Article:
And what does it stand for? While some people argue it might have something to do with the highest degree in the Masonic lodges – and consequently relates the architect to Freemasonry – the truth is that its author is Josep Maria Subirachs (1927-2014) (Catalan sculptor famous for this design) who chose the number 33 since it’s the age at which Jesus died on the Cross. Whether or not there might be other curious legends surrounding it, it’s remarkable how maths has found room in such a masterpiece. For those who never got along with numbers, here they have a whole new and much more artistic rather than scientific perspective that might light up their face whenever they come across a magic square. Thus everyone can fully enjoy the world of maths!

*This post has been written by Carles Raich in the subject Història de les Matemàtiques (History of Mathematics, 2014-15).*

**Location**: Sagrada Família in Barcelona (map)

# A catenary welcomes you to the beach in Ocata

Our daily landscape is full of images like this one. Every day we see chains that bar our way and we assume them naturally. However, which shape do these chains take? Can we identify them with known curves? These questions have thrilled some of the greatest mathematicians of all times and have led to the development of elaborated techniques valid today.

The main characters of this post are the Bernoulli brothers, Jakob (1655-1705) and Johann (1667-1748). They studied together Gottfried W. Leibniz’s works until they mastered it and widened the basis of what is nowadays known as calculus. One of the typical problems was the study of new curves which were created in the 17th century to prove the new differential methods. René Descartes and Pierre de Fermat invented new algebraic and geometrical methods that allowed the study of algebraic curves (those which the coordinates *x* and *y* have a polynomial relation). Descartes didn’t consider in his *Géométrie* curves that were not of this kind, and he called “mechanical curves” to all those ones that are not “algebraic”. In order to study them, he developed non algebraic techniques that allowed the analysis of any kind of curves, either algebraic or mechanical. These mechanical curves had already been introduced a lot of time ago, and were used to solve the three classical problems: squaring the circle, angle trisection and doubling the cube.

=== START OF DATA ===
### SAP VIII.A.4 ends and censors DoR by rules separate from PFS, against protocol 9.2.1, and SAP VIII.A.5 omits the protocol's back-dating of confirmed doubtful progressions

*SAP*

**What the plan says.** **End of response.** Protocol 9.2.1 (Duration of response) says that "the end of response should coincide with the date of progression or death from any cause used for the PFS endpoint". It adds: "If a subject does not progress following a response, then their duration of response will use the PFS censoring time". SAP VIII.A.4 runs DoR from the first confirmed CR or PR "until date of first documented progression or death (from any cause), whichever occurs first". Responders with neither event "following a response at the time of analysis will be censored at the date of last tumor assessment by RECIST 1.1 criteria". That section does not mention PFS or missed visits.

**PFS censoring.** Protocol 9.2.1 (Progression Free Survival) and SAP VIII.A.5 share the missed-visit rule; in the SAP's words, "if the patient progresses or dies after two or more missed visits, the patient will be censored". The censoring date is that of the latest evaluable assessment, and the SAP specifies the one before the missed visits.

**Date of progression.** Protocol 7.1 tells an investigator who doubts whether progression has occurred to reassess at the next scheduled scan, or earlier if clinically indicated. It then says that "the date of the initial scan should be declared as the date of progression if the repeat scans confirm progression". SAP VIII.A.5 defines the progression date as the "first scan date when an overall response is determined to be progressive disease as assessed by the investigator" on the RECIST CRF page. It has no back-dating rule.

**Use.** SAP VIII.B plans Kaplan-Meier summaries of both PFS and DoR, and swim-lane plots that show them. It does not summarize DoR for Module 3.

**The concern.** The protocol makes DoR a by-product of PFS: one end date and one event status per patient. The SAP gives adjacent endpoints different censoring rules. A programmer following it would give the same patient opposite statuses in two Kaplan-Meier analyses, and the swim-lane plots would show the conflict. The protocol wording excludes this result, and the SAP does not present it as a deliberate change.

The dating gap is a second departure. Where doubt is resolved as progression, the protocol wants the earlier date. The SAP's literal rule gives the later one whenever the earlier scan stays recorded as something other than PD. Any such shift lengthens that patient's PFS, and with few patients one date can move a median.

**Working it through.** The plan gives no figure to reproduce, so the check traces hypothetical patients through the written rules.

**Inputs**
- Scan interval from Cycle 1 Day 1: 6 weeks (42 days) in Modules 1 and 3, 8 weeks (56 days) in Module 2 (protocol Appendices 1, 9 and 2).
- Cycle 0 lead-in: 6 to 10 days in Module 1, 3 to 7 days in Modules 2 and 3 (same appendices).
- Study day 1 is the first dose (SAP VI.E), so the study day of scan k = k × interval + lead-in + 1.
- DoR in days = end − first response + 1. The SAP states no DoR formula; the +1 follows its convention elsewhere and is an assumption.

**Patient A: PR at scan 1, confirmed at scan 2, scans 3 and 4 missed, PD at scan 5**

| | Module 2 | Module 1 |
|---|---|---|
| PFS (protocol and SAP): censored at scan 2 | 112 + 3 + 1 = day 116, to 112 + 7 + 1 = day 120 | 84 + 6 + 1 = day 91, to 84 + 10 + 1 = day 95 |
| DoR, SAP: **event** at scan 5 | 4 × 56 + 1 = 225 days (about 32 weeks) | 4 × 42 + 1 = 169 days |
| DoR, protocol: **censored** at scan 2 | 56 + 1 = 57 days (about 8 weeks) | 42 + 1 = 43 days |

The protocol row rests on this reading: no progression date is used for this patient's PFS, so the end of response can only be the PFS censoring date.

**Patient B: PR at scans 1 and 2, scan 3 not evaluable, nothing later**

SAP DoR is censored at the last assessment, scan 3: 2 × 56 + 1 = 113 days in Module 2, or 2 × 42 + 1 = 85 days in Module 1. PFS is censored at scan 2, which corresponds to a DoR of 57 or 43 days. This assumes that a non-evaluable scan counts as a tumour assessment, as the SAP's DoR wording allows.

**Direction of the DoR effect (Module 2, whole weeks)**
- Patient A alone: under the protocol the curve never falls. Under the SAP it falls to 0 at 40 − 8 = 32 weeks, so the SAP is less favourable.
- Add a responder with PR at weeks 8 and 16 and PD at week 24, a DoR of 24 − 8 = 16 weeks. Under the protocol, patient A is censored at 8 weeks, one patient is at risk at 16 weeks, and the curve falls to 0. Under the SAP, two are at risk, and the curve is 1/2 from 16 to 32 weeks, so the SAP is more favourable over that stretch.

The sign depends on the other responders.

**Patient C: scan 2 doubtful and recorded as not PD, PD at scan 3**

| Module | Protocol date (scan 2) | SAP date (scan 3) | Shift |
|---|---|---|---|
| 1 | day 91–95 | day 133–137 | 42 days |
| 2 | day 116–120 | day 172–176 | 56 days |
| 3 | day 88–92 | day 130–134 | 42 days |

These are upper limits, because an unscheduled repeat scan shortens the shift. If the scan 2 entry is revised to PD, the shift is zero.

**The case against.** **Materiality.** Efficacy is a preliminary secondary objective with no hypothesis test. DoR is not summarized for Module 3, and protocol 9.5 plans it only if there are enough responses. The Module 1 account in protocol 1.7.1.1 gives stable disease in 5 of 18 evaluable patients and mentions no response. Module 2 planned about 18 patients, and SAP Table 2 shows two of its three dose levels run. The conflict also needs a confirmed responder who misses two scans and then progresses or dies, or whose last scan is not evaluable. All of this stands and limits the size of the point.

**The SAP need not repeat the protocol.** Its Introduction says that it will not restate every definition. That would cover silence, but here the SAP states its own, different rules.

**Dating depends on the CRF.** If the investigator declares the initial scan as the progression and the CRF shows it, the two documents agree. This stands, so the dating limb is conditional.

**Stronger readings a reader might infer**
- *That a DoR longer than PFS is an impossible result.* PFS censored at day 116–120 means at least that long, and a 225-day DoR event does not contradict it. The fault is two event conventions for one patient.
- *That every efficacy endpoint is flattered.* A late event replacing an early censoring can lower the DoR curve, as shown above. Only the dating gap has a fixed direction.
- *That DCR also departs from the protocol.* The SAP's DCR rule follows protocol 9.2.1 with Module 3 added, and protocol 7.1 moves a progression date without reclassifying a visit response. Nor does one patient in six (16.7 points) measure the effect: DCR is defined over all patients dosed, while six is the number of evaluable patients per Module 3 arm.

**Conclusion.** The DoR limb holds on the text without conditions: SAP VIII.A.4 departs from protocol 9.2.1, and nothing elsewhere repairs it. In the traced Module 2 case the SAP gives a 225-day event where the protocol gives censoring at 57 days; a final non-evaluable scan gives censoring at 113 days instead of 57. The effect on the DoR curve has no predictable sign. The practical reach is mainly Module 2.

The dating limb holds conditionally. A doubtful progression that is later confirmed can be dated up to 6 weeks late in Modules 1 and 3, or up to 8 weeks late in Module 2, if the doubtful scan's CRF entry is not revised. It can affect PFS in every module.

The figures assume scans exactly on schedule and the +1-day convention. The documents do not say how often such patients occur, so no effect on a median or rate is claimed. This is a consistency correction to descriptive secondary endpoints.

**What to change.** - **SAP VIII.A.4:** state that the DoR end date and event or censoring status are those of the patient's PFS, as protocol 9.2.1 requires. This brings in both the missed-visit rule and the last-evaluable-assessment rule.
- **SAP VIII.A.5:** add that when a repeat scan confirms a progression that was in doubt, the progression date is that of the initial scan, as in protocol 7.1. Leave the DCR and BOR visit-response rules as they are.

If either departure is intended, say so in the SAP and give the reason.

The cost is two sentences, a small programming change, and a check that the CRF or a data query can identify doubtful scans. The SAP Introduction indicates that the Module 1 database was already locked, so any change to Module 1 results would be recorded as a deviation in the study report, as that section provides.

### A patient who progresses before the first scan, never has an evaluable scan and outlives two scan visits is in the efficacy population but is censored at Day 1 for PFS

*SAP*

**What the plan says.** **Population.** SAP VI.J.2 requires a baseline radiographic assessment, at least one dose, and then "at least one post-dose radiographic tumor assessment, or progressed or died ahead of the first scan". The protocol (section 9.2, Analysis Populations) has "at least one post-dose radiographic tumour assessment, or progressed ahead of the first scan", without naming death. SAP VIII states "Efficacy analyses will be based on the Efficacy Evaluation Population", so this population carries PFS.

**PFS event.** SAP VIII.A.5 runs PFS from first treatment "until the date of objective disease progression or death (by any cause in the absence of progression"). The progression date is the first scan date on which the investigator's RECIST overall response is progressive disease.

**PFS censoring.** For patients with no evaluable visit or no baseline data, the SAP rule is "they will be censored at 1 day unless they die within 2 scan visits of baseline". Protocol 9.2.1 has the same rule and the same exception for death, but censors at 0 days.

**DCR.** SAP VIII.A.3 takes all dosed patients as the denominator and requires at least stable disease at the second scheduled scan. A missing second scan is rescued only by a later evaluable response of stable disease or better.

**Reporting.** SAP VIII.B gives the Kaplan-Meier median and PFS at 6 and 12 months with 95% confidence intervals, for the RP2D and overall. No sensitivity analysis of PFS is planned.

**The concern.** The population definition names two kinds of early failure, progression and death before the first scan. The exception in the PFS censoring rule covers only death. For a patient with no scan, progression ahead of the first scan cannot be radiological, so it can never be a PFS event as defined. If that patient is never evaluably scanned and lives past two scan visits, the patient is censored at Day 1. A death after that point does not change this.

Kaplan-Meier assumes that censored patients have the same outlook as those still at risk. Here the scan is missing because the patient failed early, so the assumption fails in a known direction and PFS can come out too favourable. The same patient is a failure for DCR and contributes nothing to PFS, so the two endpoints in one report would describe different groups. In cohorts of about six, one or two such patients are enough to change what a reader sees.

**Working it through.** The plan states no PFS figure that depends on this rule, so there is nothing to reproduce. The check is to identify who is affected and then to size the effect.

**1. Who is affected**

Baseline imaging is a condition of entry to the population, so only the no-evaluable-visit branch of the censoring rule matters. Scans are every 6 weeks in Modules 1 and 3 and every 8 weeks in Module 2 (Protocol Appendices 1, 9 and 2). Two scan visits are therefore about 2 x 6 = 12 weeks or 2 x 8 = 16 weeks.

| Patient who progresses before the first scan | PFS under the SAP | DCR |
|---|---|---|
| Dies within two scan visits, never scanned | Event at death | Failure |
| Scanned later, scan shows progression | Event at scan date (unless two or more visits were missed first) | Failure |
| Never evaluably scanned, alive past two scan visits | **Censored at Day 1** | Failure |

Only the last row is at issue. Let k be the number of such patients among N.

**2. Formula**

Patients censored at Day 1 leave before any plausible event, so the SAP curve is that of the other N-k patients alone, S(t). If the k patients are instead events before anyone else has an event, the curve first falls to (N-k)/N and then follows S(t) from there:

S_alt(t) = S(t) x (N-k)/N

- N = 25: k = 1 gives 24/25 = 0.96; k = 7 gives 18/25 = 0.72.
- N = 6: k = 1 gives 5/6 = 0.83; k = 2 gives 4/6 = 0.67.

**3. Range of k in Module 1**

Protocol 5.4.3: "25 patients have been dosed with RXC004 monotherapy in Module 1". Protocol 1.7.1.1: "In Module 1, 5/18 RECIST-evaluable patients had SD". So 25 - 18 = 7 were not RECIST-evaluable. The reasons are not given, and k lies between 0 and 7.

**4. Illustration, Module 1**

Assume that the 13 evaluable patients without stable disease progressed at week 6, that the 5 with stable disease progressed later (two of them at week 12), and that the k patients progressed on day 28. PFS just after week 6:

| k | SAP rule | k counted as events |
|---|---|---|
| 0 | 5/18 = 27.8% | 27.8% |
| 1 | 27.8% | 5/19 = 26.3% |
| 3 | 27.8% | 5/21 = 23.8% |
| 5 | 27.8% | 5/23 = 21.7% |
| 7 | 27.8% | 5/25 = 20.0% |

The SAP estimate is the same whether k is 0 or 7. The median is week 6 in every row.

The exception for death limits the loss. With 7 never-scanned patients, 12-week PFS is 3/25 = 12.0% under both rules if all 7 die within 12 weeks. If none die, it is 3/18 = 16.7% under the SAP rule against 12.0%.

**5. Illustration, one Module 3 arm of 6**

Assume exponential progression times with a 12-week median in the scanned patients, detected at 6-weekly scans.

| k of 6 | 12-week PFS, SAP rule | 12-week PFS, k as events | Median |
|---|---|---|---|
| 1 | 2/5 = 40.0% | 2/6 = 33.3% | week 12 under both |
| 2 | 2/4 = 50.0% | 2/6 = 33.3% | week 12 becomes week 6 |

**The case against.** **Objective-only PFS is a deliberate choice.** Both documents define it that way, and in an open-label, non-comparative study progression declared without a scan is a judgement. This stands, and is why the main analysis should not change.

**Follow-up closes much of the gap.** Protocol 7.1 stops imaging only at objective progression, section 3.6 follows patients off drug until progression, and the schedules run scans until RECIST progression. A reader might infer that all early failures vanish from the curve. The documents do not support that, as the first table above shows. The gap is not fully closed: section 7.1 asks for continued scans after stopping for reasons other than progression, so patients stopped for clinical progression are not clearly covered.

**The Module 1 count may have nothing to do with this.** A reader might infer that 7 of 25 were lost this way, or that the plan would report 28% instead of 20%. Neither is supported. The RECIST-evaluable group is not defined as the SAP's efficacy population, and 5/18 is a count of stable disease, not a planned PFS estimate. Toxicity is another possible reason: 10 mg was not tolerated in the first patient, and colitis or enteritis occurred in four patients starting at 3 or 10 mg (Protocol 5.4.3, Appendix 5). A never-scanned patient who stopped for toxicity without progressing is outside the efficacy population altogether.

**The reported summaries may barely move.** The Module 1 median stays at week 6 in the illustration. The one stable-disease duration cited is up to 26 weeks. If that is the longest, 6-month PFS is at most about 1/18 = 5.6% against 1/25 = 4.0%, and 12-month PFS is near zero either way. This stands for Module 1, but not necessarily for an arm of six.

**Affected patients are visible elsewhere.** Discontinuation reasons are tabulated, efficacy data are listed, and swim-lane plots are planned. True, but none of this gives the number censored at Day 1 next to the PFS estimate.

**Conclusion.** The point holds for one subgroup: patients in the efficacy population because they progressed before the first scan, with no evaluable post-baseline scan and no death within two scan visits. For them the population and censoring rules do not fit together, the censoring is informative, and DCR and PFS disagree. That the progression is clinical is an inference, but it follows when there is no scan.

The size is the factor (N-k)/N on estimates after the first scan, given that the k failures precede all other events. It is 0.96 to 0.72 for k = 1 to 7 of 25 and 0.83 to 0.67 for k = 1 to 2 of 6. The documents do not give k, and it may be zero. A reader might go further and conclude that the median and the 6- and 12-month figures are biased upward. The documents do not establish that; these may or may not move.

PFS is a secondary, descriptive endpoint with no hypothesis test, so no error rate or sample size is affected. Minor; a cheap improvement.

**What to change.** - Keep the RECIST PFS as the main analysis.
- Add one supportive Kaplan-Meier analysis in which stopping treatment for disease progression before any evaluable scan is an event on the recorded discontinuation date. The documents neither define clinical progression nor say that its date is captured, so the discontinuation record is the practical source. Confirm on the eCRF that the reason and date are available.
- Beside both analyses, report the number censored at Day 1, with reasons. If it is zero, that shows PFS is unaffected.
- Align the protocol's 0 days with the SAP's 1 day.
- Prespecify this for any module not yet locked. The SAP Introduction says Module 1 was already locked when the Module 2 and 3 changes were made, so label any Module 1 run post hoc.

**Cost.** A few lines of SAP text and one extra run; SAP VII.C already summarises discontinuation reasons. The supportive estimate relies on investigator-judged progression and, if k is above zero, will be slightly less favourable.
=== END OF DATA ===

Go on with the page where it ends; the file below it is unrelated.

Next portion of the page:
When developing calculus, Leibniz’s objective was to develop this general method that Descartes asked for. When Bernoulli brothers started to study curves and its mechanical problems associated, calculus would become its principal solving tool. For instance, in 1690 Jakob solved in *Acta Eruditorum*, a new problem proposed by Leibniz. In this document, he proved that the problem was equivalent to solve a differential equation and the power of the new technique was also shown.